“To Infinity And Beyond!”

What exactly does it mean to be ‘infinite?’ I know we often use the term for rhetorical flourish (usually in hyperbole or embellishment), but what precisely does it mean? The other night a friend at the Dallas Socratic Society discussion group, Brett, read a fantastic paper, Examining Infinite Set Possibilities. Brett’s aim was simply to sketch out some coherent ways we can speak about infinity and infinite sets. Aristotle long ago, Brett reminded us, gave us the traditional view of infinity:

…it is always possible to think of a larger number; for the number of times a magnitude can be bisected is infinite. Hence the infinite is potential,never actual; the number of parts that can be taken always surpasses any assigned number. Physics 207 b8

So if Aristotle is right, an actual infinite set is just impossible because one can always add another member to the set. But if this is true, then the set is always finite. William Craig uses the notion of the impossibility of an actual infinite to bolster the second premise in the Kalam argument. The Kalam argument, recall, makes the following move:

1. Whatever begins to exist has a cause
2. The universe began to exist
3. Therefore, the universe has a cause

Craig supports (2) by (among other things) arguing for the impossibility of an actual infinite series of events in time:

4. The series of events in time is a collection formed by adding one member after another.
5. A collection formed by adding one member after another cannot be actually infinite.
6. Therefore, the series of events in time cannot be actually infinite.

I should say that Carl Sagan may have been a smart cosmologist, but this argument makes his proclaimation about the universe being “all that ever was, is, or will be,” appear quite silly.

Now while I readily accept the notion that an actual infinite set consisting of concrete individuals is just impossible, the Platonist in me is quite willing to accept the notion of an actual infinite set of abstract objects. After voicing this in the discussion, another friend Sloan—who I should say is far smarter than I—roundly criticized me for embracing this view. But I can’t shake it. It seems to me that sets containing members like possible worlds, numbers and other abstracta, are actually infinite! What’s wrong with me? Am I just a Platonist gone wild!?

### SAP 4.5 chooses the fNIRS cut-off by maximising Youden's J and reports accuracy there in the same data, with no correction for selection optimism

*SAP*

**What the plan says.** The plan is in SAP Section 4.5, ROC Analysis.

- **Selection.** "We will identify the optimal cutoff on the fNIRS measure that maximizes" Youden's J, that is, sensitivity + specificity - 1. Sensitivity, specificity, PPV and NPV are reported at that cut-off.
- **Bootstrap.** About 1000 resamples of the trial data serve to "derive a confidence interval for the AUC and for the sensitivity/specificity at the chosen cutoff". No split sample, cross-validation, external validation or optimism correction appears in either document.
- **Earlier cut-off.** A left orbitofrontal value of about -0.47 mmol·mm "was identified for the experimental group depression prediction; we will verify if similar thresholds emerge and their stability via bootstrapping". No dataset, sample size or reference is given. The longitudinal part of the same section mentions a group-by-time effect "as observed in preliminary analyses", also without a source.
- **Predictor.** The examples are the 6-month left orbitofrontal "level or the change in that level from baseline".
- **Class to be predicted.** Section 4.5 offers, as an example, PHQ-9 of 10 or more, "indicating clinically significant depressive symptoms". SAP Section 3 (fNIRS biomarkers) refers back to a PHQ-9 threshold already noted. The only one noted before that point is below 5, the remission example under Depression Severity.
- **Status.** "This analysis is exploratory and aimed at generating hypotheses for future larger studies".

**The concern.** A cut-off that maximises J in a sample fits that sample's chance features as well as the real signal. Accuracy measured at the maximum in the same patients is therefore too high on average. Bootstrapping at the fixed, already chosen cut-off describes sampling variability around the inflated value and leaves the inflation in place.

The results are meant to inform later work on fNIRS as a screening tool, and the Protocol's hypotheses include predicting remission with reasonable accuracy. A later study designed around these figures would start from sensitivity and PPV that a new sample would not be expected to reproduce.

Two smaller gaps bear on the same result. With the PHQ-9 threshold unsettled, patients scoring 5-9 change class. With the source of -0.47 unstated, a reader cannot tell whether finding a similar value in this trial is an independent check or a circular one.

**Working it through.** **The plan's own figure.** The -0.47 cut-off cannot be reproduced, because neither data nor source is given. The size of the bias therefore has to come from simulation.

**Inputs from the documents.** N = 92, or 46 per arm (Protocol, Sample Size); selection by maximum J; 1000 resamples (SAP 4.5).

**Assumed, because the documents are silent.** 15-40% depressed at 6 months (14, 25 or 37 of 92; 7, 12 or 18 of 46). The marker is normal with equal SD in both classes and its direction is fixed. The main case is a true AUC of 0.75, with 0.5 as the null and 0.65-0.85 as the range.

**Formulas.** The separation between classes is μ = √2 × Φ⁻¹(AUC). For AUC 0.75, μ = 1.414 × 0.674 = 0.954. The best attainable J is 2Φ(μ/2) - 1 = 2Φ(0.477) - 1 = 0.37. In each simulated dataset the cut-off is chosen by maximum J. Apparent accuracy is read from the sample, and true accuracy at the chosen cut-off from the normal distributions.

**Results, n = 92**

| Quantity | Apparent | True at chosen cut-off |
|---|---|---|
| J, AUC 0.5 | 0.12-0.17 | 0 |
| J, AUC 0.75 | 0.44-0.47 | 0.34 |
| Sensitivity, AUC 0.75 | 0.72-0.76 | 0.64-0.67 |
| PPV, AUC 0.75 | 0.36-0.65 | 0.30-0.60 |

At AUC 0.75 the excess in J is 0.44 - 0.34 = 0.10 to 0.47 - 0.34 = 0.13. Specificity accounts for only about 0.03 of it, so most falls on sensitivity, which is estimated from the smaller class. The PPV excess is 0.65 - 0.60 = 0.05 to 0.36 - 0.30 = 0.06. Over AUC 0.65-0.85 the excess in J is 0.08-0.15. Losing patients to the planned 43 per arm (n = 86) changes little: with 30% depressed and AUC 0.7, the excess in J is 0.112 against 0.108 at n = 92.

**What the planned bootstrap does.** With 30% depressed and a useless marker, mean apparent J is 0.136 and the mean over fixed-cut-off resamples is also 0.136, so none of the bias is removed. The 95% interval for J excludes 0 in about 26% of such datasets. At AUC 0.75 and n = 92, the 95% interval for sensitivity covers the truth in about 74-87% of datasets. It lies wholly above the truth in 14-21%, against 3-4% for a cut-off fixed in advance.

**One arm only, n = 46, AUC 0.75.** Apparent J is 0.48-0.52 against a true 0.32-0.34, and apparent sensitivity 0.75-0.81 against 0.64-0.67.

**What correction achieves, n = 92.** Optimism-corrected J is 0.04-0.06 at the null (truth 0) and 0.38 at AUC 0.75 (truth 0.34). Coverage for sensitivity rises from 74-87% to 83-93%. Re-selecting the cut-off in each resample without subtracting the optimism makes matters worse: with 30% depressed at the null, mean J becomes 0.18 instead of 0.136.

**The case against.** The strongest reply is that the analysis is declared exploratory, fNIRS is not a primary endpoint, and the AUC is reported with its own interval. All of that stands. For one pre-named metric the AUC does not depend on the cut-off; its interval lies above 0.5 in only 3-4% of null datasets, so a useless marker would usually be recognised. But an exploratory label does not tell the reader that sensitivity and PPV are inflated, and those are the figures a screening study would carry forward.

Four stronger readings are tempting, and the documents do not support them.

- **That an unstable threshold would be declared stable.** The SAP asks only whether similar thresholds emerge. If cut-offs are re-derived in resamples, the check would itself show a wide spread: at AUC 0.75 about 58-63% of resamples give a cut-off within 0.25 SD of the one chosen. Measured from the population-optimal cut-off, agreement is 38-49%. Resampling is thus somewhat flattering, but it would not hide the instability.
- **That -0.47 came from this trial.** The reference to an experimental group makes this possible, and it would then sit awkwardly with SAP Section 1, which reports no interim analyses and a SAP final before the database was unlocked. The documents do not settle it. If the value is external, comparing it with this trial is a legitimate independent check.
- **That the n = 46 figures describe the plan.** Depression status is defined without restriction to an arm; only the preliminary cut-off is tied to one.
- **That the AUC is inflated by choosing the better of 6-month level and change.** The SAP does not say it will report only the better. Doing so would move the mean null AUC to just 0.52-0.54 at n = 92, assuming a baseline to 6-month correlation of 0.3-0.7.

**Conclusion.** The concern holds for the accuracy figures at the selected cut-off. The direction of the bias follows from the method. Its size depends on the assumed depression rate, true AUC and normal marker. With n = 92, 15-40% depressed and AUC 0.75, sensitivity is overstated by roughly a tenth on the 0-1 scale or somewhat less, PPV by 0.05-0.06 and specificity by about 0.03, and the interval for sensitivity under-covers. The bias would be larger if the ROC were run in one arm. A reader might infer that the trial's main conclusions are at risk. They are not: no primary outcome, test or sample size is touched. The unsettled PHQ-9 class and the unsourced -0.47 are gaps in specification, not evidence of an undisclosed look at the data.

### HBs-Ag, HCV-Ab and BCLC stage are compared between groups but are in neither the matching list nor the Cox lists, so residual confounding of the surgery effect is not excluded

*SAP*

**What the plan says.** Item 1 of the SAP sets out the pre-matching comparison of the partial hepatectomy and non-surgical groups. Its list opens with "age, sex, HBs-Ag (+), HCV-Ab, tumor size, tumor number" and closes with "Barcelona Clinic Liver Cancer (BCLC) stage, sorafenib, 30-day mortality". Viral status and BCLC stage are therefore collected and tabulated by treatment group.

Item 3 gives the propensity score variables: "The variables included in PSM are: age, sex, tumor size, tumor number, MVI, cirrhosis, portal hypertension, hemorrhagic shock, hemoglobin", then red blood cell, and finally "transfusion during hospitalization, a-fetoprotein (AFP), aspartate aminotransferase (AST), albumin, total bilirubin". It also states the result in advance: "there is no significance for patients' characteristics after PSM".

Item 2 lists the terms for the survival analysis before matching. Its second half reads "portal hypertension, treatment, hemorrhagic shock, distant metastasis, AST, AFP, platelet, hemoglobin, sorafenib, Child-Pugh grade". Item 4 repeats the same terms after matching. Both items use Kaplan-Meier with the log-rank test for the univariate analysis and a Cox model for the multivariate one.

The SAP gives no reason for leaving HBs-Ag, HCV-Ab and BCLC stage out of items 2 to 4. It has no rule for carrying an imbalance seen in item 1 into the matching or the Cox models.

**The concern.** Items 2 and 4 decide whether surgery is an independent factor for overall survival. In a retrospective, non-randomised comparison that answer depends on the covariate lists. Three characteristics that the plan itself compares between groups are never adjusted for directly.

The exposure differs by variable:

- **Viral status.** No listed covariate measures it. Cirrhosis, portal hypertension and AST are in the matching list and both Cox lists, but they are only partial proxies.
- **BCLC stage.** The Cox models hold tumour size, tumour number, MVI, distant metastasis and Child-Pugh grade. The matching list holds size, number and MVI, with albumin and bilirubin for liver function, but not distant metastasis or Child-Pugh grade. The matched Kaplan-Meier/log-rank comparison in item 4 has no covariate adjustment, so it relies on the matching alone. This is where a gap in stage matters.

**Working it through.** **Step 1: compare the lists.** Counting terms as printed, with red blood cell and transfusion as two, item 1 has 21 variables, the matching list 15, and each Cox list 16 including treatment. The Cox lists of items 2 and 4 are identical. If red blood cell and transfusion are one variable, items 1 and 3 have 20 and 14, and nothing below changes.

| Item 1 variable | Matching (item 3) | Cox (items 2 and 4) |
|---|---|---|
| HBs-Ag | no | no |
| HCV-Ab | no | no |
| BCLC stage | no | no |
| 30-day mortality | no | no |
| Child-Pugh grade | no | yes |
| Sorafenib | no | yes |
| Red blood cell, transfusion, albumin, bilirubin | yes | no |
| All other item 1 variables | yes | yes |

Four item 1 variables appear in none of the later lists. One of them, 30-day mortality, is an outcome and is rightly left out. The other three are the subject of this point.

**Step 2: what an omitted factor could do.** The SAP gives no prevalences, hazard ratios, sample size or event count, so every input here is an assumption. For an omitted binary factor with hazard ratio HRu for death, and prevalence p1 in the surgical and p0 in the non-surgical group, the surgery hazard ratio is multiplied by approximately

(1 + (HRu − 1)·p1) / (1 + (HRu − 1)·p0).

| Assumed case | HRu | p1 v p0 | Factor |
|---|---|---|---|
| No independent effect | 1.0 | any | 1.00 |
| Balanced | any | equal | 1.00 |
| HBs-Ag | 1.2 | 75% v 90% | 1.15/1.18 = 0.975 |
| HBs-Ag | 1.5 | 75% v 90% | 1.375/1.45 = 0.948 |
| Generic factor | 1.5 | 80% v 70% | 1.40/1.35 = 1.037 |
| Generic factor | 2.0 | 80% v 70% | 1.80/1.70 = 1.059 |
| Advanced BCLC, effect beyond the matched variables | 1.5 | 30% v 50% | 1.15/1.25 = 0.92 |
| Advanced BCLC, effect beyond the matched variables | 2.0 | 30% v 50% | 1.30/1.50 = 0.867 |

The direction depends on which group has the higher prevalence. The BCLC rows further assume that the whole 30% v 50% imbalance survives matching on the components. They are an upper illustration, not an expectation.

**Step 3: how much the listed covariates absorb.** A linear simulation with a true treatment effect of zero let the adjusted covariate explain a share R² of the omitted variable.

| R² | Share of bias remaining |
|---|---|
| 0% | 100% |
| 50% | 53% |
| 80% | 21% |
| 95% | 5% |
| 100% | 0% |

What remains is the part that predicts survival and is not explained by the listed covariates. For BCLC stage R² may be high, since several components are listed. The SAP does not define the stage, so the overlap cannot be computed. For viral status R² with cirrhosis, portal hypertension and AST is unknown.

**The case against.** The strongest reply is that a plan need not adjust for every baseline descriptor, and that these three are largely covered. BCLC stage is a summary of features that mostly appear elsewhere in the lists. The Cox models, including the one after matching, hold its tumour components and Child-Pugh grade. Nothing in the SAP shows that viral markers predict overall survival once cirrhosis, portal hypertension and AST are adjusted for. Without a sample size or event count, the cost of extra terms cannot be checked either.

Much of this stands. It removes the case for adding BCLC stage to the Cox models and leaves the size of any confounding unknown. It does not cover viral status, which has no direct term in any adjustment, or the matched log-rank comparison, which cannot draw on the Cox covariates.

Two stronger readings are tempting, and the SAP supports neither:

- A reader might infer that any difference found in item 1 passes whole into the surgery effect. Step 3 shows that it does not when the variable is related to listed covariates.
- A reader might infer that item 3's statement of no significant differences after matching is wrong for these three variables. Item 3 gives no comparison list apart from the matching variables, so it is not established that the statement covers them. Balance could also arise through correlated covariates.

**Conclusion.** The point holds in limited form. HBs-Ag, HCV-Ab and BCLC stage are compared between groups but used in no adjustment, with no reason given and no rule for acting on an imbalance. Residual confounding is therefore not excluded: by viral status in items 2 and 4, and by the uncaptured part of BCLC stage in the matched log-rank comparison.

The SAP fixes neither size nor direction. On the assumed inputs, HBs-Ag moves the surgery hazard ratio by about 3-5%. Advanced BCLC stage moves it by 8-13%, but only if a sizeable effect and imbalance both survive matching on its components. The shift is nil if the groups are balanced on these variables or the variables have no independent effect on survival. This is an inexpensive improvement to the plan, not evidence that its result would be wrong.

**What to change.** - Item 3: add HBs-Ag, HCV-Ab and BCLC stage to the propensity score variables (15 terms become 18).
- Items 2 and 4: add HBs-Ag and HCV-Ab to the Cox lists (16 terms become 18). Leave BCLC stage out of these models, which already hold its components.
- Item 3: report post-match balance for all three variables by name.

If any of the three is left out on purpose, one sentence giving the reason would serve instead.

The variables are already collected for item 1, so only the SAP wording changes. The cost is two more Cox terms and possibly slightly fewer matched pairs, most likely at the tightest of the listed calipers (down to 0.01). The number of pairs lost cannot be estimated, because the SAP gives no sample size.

4 Responses to “To Infinity And Beyond!”

  1. Bryce Taylor says:

    Hey Xavier and Keith,
    This is Bryce from that Socratic Society meeting. I enjoyed your blog and hope I can see you guys at future meetings. I’m considering writing a paper on the theory of time, perhaps with a focus on the B-theory and, particularly, whether it is fatalistic as Mr. Lee asserted. I look forward to reading your future blogs. Thanks.

  2. Xavier says:

    Hey Bryce, thanks for stopping by. Sounds like you have a tough project ahead of you. I hope I get a chance to read it.

  3. Anonymous says:


    To address your issue, I suggest Summa Theologica I:7:1-4, but in particular the reply to the second objection of article 2.

    Regarding Craig and the Kalam argument, per his textbook Craig rejects the modality of being (re: Aristotle & St. Thomas). That’s strange… and of course incorrect. Moreover, one of the presuppositions of Craig’s argument (and which is, incidentally, a fatal flaw in the arguments of ID theorists) is he believes he can use the results of modern empirical science ALONE to reason to the existence of God. That’s wrong and it flows (partially) from his rejection of the modality of being. Modern empirical science can and does provide us with data and descriptions of physical reality (i.e., science addresses questions of “how?). However, it takes natural philosophy to interpret those data and descriptions and to reason to the existence of the First Cause (i.e., natural philosophy address the question of “why?”). IDers indeed are guilty either of (1) using science alone to argue to the existence of an Intelligent Designer or First Cause (which, as just stated, is impossible), or (2) manipulate or change the bounds of modern empirical science to suit their needs. They end up getting it wrong and doing a disservice to science, natural philosophy, and frankly, to God.

  4. Keith says:

    Thank you for stopping by. We appreciate your thoughts. However, the discussion is neither whether we like or dislike what you call modern emperical science, nor to speculate on whether Craig presupposes certain feelings toward it. Further, the post said nothing of ID. Now, we appreciate that you have strong feelings on, well, it appears everything; nevertheless, we’ll appreciate you even more if you could humor us and stick to the topic at hand.
    If you have any thoughts on infinite set theories, we would love to hear them. Otherwise, good day.–>

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